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Saha: Reviews

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Saha: Reviews | restaurant info + video | recipe | full episode video |

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Suzanne Henricksen
Name: Suzanne
Occupation: Market Researcher
Location: San Francisco
Favorite Restaurant: Saha
Reviewed Saha: Saturday, May 21, 2011

While I’ve been to Saha many times before, this was one of the few times that we went on a busy weekend night. Excited to introduce two of our good friends to Saha, we met for dinner on a Saturday at 7:30 PM and were immediately shown to our table in the warmly lit, inviting dining room. Since my last visit, I was disappointed to notice that they had taken down many of the beautiful tapestries that covered most of the ceiling, leaving only a few in the corners. They used to lend such an intimate feel to the space, but now it feels a bit more basic and not quite as well thought out. My friend guessed it was likely a fire-code issue with all of the candles. Either way, it’s too bad they’ve been taken down.

For dinner we decided to split a bottle of California Syrah and split a few dishes for the table. We started with the soup du jour, which was a shrimp bisque ($6), and the large fattoush salad ($12). The bisque was delicious and was inhaled by one of our friends in a flash. The salad was great for sharing due to its size, as our server had indicated, and it was actually pretty similar in style and flavor to a Greek salad, which was a bit unexpected for an Arabic fusion restaurant.

We then shared two small plates: one of our favorites, lahem sougar ($13), and one that we hadn’t tried before, fasolia tagine ($12). As always, the lahem sougar was a hit with tender chunks of lamb on top of deliciously seasoned hummus and babaganoush and garnished with toasted pine nuts. The spicy hot harissa served on the side was also quite popular with our table. The fasolia tagine was a great vegetarian dish: tender giant white beans with truffle oil and fried goat cheese, yum!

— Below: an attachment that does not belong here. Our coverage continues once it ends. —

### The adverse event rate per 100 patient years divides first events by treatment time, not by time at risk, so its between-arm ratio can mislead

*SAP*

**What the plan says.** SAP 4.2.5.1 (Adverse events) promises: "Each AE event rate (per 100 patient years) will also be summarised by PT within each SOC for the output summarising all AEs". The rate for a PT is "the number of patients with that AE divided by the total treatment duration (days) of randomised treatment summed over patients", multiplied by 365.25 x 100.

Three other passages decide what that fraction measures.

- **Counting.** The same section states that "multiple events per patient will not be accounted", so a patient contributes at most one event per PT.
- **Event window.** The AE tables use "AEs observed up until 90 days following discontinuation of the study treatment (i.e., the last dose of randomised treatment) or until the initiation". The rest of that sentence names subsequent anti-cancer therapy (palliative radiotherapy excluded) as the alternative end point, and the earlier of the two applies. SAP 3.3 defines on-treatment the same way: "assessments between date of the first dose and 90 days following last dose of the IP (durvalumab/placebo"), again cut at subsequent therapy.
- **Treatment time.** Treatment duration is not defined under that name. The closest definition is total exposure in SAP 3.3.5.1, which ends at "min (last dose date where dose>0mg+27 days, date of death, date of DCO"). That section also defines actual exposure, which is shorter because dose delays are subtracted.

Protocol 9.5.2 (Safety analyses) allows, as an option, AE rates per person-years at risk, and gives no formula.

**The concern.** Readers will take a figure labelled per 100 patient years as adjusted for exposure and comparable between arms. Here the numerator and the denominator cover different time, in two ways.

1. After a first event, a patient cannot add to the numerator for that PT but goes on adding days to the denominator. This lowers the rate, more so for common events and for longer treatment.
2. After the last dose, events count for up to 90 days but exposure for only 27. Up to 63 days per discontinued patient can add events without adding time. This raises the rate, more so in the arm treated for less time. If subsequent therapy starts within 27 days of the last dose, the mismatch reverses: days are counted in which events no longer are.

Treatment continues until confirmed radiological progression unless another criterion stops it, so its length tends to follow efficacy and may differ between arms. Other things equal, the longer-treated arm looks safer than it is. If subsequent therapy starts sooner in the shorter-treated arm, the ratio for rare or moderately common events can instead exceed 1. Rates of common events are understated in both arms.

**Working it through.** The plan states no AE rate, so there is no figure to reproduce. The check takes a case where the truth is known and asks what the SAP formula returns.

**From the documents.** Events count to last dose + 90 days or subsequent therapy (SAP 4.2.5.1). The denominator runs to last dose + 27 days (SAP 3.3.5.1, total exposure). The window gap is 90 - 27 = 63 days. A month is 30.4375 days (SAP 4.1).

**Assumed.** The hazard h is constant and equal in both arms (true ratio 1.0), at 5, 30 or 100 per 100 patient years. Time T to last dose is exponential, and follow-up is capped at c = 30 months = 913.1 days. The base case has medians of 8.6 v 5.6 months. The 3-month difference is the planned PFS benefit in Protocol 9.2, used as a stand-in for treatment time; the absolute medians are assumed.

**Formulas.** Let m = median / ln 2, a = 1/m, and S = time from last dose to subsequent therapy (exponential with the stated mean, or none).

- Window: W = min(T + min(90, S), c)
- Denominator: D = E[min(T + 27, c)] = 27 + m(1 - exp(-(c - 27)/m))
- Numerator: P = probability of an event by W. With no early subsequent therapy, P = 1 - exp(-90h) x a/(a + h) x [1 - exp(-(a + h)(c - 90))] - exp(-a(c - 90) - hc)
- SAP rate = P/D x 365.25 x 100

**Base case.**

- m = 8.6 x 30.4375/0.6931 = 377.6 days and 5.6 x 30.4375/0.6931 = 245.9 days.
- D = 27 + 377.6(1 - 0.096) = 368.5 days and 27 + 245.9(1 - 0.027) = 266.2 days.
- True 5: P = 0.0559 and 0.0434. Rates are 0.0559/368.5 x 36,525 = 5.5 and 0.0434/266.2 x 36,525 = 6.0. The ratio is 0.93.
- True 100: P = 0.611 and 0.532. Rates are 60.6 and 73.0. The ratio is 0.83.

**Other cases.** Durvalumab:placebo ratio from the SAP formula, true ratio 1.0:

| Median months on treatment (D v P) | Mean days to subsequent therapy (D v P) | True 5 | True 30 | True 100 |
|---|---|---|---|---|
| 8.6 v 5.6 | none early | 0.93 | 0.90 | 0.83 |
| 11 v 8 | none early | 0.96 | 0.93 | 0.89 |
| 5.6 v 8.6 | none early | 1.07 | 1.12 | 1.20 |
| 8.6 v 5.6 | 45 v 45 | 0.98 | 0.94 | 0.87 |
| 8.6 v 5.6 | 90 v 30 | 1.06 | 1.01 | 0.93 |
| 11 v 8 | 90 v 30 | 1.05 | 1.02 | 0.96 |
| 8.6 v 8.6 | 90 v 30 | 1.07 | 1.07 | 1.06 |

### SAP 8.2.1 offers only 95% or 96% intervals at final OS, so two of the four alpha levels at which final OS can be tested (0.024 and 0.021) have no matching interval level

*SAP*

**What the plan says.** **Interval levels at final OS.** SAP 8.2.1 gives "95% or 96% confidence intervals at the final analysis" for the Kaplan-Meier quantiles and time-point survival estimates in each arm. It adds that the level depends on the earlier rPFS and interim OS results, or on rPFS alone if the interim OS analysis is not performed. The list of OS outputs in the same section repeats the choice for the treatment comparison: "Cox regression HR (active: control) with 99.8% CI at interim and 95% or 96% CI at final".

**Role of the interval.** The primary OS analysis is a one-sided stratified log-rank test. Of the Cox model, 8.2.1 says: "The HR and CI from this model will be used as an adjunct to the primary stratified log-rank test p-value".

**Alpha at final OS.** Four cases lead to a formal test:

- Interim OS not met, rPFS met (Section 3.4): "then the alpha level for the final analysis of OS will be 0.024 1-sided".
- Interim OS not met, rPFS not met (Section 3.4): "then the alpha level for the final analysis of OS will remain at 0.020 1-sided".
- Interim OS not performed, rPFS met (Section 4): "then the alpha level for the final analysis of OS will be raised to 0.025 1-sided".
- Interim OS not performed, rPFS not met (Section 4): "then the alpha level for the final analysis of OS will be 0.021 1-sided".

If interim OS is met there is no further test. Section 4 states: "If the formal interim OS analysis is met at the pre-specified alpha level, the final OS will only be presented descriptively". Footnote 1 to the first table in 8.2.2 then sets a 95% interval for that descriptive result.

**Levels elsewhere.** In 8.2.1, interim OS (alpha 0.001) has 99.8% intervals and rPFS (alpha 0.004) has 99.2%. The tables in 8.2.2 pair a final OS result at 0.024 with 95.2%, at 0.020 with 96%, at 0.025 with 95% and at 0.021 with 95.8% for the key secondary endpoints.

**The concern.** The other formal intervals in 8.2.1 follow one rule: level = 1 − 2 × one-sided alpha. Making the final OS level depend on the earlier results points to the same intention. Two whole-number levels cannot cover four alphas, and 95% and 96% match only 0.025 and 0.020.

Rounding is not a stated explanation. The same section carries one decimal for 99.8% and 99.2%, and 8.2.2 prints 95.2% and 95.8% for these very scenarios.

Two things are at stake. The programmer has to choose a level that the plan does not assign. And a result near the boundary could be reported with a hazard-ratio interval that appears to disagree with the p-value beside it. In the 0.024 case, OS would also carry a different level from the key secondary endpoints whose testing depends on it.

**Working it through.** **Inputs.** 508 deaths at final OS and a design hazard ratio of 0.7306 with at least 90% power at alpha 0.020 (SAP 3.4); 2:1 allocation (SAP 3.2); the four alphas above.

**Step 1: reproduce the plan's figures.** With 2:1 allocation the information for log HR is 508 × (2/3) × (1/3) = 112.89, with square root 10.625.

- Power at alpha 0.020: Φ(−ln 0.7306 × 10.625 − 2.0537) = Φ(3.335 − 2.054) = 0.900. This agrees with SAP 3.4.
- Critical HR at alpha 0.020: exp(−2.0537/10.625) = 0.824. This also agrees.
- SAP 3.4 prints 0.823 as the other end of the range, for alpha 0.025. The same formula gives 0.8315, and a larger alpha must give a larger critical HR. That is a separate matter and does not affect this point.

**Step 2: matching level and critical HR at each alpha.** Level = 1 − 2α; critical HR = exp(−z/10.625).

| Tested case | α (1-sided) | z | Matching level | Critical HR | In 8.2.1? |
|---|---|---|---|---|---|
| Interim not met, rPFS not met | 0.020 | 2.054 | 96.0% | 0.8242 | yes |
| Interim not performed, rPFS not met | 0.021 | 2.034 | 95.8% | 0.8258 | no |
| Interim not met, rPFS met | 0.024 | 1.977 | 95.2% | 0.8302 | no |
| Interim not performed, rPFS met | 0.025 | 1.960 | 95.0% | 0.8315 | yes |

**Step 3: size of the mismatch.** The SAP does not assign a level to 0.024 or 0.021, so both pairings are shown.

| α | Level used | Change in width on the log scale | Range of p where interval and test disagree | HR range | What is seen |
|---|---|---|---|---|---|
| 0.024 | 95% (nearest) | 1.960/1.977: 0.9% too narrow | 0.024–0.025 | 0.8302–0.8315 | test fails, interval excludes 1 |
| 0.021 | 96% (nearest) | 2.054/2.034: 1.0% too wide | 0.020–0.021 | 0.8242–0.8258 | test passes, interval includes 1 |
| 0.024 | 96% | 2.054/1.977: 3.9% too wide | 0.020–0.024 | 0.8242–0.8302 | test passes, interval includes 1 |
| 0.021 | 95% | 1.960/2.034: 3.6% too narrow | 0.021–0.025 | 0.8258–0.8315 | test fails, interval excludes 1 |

For our entrees, we shared the classic North African Couscous Royale ($25) and the siyadiyeh ($21). The couscous royale had chicken, braised lamb, and fresh merguez sausage, and the whole dish was delicious, but the merguez sausage was really amazing. The siyadiyeh was braised local short ribs served over Yemeni noodles. The short ribs were so deliciously tender and the ragu had tones of cinnamon, which we all just loved.

Lastly, we satisfied our sweet tooths with the Slap Ya Mama ($9), bisbusa ($7) and Dulce Picchu ($9) desserts. Our friends had read a lot about the Slap Ya Mama from previous diners and it did not disappoint! It was a baked phyllo pouch of goodness with roasted fruit, almond marzipan, and chocolate oozing from inside. The bisbusa was a traditional Yemeni cake served with passion fruit gelato. The cake had a very mild taste and an interesting texture. It reminded me a bit of what a couscous or oatmeal cake might be like. The passion fruit gelato was a bit random alongside it, but it was from Ciao Bella up the street, so it was definitely yummy. Lastly was the Dulce Picchu, which was the favorite for half the table (with the other half favoring the Slap Ya Mama). It was a gorgeous, crisp chocolate pyramid with dulce de leche and cream in an almost cheesecake consistency inside. Decadent and delicious.

Overall, Saha remains one of our favorites after this visit. Our friends thought the food was delicious and they’re a bit of a tough crowd, so that made us happy! The high-quality authentic Arabic fusion cuisine with fantastic vegetarian and vegan options will keep us coming back and introducing our friends to Saha or years to come.

Dot Adams
Name: Dot
Occupation: Nanny
Location: San Francisco
Favorite Restaurant: Lovejoy's Tea Room
Reviewed Saha: Wednesday, May 18, 2011

Saha, for me and my group of friends, was a fantastic evening filled with amazing flavors, most blended to perfection. We were a party of eight, and they had no problem accommodating a seven o’clock reservation on a weekday. It was a little tricky finding the restaurant as it’s in a hotel, but as soon as you enter into Saha’s space you know you’re in the right place. The paper lanterns, scarves hanging down from the ceiling, artwork with knitted crafted frames, and the furnishings all hinted at a Middle Eastern sensibility, but the mini castle by the kitchen and the nearby wall of circles of every size made it playful.